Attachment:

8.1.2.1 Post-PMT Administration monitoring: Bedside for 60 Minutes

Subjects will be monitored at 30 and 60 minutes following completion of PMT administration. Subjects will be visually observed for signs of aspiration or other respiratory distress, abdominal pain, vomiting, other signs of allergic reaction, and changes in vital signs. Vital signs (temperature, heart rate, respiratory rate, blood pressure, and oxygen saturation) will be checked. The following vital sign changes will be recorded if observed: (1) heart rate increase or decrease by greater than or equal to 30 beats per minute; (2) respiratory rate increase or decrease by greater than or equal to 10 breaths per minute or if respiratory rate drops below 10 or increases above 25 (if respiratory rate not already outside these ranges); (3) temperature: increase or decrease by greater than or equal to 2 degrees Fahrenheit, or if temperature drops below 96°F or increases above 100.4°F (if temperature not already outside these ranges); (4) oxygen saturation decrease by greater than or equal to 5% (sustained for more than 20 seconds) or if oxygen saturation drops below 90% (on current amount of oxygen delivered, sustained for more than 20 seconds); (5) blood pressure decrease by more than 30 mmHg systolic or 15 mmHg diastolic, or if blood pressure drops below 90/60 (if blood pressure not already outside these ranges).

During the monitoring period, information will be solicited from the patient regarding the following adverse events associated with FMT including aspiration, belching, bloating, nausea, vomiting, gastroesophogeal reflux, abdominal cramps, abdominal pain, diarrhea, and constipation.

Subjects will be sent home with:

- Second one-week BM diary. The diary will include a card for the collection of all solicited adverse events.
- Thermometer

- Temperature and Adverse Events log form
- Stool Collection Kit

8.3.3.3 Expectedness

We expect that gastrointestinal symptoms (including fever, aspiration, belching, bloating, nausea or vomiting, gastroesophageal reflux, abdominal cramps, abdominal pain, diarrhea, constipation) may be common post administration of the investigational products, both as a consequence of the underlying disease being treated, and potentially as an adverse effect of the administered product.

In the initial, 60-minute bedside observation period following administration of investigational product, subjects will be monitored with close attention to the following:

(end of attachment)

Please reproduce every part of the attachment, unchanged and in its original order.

8.1.2.1 Post-PMT Administration monitoring: Bedside for 60 Minutes

Subjects will be monitored at 30 and 60 minutes following completion of PMT administration. Subjects will be visually observed for signs of aspiration or other respiratory distress, abdominal pain, vomiting, other signs of allergic reaction, and changes in vital signs. Vital signs (temperature, heart rate, respiratory rate, blood pressure, and oxygen saturation) will be checked. The following vital sign changes will be recorded if observed: (1) heart rate increase or decrease by greater than or equal to 30 beats per minute; (2) respiratory rate increase or decrease by greater than or equal to 10 breaths per minute or if respiratory rate drops below 10 or increases above 25 (if respiratory rate not already outside these ranges); (3) temperature: increase or decrease by greater than or equal to 2 degrees Fahrenheit, or if temperature drops below 96°F or increases above 100.4°F (if temperature not already outside these ranges); (4) oxygen saturation decrease by greater than or equal to 5% (sustained for more than 20 seconds) or if oxygen saturation drops below 90% (on current amount of oxygen delivered, sustained for more than 20 seconds); (5) blood pressure decrease by more than 30 mmHg systolic or 15 mmHg diastolic, or if blood pressure drops below 90/60 (if blood pressure not already outside these ranges).

During the monitoring period, information will be solicited from the patient regarding the following adverse events associated with FMT including aspiration, belching, bloating, nausea, vomiting, gastroesophogeal reflux, abdominal cramps, abdominal pain, diarrhea, and constipation.

Subjects will be sent home with:

- Second one-week BM diary. The diary will include a card for the collection of all solicited adverse events.
- Thermometer

- Temperature and Adverse Events log form
- Stool Collection Kit

8.3.3.3 Expectedness

We expect that gastrointestinal symptoms (including fever, aspiration, belching, bloating, nausea or vomiting, gastroesophageal reflux, abdominal cramps, abdominal pain, diarrhea, constipation) may be common post administration of the investigational products, both as a consequence of the underlying disease being treated, and potentially as an adverse effect of the administered product.

In the initial, 60-minute bedside observation period following administration of investigational product, subjects will be monitored with close attention to the following: